[CentOS] Checking fan state
John R Pierce
pierce at hogranch.com
Mon Jan 5 23:41:08 UTC 2009
Joseph L. Casale wrote:
>> I read something in a forum, that said the CPU temperature can go to
>> 100 C., in a few seconds, but I now wonder if that is true or not.
> Yeah, turn on a machine w/o a heatsink :) In a couple of seconds it will
> get so hot that you can't touch it and the internal safety threshold on the
> proc will shut it down. I suspect the mobo might have a bios that can control
> the fan speed and the hysteresis or whatever technique it uses to control
> reaction time. My Asus has this IIRC...
the newest Intel chipsets actually have all this built into the ICH9R or
whatever, managed by microcode running in the northbridge as a
management coprocessor. I forget what Intel 4-letter-acronym this is
under. However, this does NOT play well with the legacy LM style way
of doing things from the host, and I suspect many of the third party
boards continue to use LM or similar sensor chips on the i2c bus, old
school, rather than relying on this chipset built-in fan control
stuff. I have an Intel branded G33 board (running Windows XP) and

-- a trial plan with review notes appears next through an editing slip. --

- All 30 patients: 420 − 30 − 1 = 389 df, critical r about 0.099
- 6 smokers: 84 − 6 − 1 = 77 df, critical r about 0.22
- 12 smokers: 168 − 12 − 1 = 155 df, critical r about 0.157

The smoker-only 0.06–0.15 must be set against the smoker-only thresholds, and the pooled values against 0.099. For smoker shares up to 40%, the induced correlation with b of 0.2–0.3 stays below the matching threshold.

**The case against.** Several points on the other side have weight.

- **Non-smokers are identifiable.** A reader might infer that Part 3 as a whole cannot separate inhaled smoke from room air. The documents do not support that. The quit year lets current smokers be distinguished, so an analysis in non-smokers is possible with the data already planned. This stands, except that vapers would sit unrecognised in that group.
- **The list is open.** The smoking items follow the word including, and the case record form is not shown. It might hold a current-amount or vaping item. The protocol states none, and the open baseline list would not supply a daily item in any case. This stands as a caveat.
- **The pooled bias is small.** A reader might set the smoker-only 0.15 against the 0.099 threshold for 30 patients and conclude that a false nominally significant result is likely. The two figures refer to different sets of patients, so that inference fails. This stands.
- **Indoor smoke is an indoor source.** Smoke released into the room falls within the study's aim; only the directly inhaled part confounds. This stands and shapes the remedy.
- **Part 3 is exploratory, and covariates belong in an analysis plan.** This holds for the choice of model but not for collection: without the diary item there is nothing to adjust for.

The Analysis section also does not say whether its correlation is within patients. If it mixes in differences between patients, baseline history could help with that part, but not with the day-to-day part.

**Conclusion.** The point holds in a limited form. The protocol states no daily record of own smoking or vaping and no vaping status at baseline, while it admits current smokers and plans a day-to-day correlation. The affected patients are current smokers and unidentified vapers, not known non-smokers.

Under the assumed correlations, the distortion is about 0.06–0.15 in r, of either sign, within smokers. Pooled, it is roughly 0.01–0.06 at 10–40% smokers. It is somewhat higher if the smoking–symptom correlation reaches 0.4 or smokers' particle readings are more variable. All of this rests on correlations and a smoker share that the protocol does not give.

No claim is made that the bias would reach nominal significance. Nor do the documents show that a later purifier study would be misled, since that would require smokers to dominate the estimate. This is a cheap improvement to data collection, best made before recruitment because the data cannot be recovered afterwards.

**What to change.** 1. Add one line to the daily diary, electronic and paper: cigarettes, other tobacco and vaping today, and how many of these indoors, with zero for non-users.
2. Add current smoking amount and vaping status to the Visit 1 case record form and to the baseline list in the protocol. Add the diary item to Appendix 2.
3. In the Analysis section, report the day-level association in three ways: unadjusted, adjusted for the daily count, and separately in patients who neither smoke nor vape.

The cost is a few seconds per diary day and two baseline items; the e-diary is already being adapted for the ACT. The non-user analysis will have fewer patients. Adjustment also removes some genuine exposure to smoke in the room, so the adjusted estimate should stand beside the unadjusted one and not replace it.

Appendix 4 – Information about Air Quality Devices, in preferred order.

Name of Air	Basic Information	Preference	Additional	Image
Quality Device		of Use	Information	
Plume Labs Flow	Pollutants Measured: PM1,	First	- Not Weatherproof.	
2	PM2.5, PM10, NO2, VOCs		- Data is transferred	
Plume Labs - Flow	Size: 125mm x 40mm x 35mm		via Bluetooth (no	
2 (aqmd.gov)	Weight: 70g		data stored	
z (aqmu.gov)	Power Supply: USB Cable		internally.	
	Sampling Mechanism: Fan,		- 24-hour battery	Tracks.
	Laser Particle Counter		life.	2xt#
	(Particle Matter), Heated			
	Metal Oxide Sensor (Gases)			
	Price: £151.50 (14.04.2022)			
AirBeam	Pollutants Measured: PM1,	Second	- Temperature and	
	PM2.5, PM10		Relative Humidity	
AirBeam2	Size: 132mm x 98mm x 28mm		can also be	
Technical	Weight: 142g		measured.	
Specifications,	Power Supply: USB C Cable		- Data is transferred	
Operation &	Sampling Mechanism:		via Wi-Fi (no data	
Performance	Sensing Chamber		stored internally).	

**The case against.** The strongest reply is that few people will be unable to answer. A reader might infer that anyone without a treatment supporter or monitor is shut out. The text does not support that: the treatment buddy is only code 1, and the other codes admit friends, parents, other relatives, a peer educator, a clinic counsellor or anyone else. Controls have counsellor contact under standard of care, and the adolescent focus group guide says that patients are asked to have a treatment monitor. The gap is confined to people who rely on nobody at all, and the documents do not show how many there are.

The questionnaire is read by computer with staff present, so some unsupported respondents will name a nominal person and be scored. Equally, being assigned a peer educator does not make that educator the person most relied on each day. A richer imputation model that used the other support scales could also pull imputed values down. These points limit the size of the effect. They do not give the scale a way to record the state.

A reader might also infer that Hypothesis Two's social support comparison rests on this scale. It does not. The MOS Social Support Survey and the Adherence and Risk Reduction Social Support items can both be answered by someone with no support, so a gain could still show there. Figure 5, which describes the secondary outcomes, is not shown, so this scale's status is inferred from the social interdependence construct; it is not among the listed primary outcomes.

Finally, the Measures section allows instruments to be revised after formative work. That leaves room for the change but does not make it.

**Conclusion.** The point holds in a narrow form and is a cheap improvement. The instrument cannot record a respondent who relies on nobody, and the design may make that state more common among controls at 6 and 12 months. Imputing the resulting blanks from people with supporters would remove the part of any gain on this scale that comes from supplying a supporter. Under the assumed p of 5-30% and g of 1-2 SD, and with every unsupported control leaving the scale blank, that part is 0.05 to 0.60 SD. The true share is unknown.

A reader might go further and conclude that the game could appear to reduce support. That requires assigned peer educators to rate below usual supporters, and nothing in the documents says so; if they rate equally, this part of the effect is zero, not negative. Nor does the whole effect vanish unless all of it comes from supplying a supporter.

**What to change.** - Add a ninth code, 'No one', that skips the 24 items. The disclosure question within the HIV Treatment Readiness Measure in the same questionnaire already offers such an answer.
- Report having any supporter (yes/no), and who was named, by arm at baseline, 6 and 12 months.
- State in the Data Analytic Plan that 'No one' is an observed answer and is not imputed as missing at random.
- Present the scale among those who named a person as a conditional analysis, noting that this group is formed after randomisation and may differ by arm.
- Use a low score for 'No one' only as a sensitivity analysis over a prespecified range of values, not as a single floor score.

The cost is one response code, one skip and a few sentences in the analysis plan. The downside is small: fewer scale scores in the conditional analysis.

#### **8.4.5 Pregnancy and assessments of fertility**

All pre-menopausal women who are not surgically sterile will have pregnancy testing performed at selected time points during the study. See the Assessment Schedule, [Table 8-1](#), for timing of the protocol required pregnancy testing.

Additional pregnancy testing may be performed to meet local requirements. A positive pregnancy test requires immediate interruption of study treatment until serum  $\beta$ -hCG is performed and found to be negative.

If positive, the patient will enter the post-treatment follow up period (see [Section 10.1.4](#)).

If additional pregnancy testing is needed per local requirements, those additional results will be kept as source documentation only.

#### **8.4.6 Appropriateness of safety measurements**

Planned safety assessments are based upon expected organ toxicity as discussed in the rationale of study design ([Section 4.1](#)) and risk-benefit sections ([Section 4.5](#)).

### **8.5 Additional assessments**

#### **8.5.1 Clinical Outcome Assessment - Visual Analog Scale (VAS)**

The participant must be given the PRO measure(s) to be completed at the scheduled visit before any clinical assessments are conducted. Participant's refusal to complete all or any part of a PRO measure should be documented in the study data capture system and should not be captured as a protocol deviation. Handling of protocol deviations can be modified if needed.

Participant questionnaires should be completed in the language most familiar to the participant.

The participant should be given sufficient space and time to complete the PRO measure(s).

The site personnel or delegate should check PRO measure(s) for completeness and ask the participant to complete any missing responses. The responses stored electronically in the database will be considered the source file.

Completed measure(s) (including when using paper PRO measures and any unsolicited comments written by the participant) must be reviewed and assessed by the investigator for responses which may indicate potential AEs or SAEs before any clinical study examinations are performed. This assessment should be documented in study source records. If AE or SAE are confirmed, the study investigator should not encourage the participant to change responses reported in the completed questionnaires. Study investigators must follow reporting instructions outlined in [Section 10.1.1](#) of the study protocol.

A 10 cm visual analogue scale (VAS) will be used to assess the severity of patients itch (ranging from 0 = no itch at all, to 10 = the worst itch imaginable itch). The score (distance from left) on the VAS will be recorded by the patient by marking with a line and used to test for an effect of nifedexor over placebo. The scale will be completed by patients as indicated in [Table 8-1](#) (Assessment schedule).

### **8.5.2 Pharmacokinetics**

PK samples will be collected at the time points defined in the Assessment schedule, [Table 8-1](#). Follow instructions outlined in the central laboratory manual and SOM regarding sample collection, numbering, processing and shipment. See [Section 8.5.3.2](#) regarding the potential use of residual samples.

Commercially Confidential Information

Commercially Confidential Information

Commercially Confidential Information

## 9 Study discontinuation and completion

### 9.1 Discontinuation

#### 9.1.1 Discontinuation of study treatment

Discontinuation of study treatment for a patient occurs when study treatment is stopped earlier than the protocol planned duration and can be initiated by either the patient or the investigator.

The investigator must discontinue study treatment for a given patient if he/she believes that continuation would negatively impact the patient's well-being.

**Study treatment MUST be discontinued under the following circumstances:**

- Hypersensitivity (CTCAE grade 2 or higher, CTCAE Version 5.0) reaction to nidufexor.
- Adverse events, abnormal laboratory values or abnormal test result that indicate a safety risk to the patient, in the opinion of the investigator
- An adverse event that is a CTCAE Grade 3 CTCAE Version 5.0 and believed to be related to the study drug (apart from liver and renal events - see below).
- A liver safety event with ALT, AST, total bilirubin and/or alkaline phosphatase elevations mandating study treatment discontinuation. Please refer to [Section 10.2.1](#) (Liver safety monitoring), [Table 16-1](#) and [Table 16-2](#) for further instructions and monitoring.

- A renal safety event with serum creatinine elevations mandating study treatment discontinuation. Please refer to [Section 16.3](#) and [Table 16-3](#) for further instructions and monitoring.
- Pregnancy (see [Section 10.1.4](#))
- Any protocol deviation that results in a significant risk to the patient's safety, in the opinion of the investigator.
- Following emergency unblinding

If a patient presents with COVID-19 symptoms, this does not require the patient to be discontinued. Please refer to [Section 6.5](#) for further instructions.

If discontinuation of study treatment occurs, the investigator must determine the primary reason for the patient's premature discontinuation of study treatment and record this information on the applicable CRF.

none of the usual fan control programs like SpeedFan have a clue how to
talk to this stuff. I'll guess without any specific knowlege that
Linux lm_sensors will have similar problems.
Intel calls this coprocessor on the Northbridge the Management Engine
(ME) and Host Embedded Controller Interface (HECI), and system wide its
branded Intel "Quiet System Technology" (QST), which includes the MCH w/
ME, the ME Firmware, and the associated BIOS support. Apparently once
configured by the BIOS, this runs without host OS intervention,
including monitoring the CPU, northbridge and southbridge thermal
sensors, cpu and chassis fan tach sensors and PWM for the respective fans.
More information about the CentOS